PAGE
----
Friday, March 11, 2005

Thanks for guesting on such short notice--Don

How much of our freedoms are we willing to give up for our own sense of safety, property values, etc? Or I should say, how much of OTHER PEOPLE's freedoms are we willing to give up for our own safety. My wife and I are expecting to soon move to East Nashville, a historic area that is reviving but still has a reputation for crime and poverty.

Recent local news stories have heralded the Nashville police efforts to crack down on crime by a high number of traffic stops. (For the life of me I cant find them on the web now, but I read them). These stories and opeds laud the fact that police are stopping a huge amount of automobiles in east nashville and also searching more cars which is leading to more drug and weapons charges. During this love fest, no one has raised the issue of whether this is also showing an increase in illegal stops and search and seizures. (which helps no one because the cases get thrown out, or if not, we have allowed someone's rights to be trampled on).

My time in Boston at a criminal defense clinic taught me a lot about the well-founded lack of trust minorities have of the justice system. Many of our cases started with improper searches of minorities or their vehicles. I launched some novel theories to attack the traffic stops based on a new law in which Massachusetts required police officers to identify the race of everyone they stopped on tickets. A freedom of information act request revealved shocking statistics. In one of my cases, in the three months prior to my client being pulled over, officers had stopped more than 90 percent black or hispanic individuals. Yes, this was a predominantly black and hispanic area, but not 90 percent.

It seemed to follow what I learned from my law school colleagues. In my criminal procedure class, the professors asked people who had ever been stopped to raise their hands, and about 75 percent did so. He began saying, how many have been pulled over twice, three times, ... and hands began to drop. When he got to six, every black law student's hand in the room was still up. They each had a story to tell that would make you gulp.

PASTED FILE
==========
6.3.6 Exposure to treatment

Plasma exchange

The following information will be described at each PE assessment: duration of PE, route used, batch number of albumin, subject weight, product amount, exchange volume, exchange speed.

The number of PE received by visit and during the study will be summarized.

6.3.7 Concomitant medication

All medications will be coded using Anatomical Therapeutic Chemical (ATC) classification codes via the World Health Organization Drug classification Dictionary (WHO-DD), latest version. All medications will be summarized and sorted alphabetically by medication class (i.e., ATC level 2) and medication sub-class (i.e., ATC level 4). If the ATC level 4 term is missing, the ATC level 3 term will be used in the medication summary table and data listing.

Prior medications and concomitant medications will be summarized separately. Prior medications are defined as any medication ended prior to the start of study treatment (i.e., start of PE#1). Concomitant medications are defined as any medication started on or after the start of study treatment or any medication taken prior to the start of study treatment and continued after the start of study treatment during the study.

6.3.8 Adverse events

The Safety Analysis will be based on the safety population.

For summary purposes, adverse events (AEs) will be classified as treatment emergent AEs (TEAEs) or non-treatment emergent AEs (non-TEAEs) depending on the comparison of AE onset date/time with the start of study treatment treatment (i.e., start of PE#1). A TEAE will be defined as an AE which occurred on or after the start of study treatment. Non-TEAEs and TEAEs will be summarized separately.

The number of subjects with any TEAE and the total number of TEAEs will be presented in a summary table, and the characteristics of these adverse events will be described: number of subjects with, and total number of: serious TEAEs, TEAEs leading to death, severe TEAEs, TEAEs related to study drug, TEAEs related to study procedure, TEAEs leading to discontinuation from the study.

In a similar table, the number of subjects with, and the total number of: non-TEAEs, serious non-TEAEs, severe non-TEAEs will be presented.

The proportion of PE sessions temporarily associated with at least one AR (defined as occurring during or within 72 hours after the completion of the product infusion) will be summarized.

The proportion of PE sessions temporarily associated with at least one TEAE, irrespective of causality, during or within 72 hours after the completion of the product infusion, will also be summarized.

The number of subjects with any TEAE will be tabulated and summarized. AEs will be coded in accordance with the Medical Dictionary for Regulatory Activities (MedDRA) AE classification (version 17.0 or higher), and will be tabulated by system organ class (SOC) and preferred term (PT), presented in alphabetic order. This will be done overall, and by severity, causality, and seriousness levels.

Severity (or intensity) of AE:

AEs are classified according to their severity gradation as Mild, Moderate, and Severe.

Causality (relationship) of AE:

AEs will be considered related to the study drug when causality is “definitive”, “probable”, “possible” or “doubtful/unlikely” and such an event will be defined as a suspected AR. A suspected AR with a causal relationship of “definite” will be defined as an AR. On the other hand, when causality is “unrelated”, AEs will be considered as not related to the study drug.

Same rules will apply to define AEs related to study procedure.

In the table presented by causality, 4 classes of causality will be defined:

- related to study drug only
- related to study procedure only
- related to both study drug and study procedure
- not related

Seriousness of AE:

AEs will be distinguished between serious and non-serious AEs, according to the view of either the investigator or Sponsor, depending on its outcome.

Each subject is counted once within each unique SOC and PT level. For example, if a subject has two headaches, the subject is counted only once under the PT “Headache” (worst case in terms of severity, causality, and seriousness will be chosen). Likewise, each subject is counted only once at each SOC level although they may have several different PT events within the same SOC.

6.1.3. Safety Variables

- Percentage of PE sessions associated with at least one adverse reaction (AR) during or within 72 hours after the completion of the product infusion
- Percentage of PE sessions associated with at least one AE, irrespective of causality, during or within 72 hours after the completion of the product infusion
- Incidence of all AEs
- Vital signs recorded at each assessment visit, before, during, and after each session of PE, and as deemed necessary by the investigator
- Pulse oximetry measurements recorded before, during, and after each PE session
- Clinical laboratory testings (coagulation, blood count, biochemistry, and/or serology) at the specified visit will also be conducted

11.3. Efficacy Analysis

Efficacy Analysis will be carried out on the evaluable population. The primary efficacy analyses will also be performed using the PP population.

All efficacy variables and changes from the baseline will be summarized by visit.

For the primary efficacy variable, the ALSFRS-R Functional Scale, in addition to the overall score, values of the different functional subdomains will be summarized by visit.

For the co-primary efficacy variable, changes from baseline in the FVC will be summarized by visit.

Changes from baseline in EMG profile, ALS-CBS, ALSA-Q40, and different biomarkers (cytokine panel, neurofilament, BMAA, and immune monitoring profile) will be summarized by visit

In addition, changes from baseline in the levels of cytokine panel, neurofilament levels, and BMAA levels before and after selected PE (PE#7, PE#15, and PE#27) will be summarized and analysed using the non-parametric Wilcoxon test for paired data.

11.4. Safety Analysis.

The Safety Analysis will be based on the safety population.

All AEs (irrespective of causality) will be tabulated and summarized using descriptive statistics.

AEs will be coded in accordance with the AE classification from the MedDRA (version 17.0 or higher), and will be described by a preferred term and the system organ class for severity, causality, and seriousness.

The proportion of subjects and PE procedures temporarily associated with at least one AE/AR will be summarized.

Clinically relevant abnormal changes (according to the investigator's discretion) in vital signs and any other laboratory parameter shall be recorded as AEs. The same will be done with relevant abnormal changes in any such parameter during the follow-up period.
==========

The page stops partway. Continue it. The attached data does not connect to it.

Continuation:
Everyone says they are against racial profiling and acknowledge that it exists generally. But they never seem to be willing to admit that a specific situation indeed is ever really profiling. They expect the proof to be that some police officer on the CB says, hey there's a minority, pull him over. Of course, that type of proof is never there. What we are left with is a whole country of people who admit racial profiling is awful, but 90 percent of the country think that it only happens in someone else's neighborhood. As I was going to tell a judge (until my law school supervisor correctly cautioned me): Prosecutors and Judges acknowledge racial profiling in speeches and at weekend cocktail parties. But Monday thru Friday in criminal court, they'll be damned if they ever see a case of it.

A Tennessee lawmaker is asking police to keep the same records of stops here. But, my question generally is how do we convince white middle class types to stand up for civil liberties when they rarely have the type of threats to their liberties that minorities do? In this homeland security area, where do we draw the line even if it means the bad guys get away?
--Kenny B

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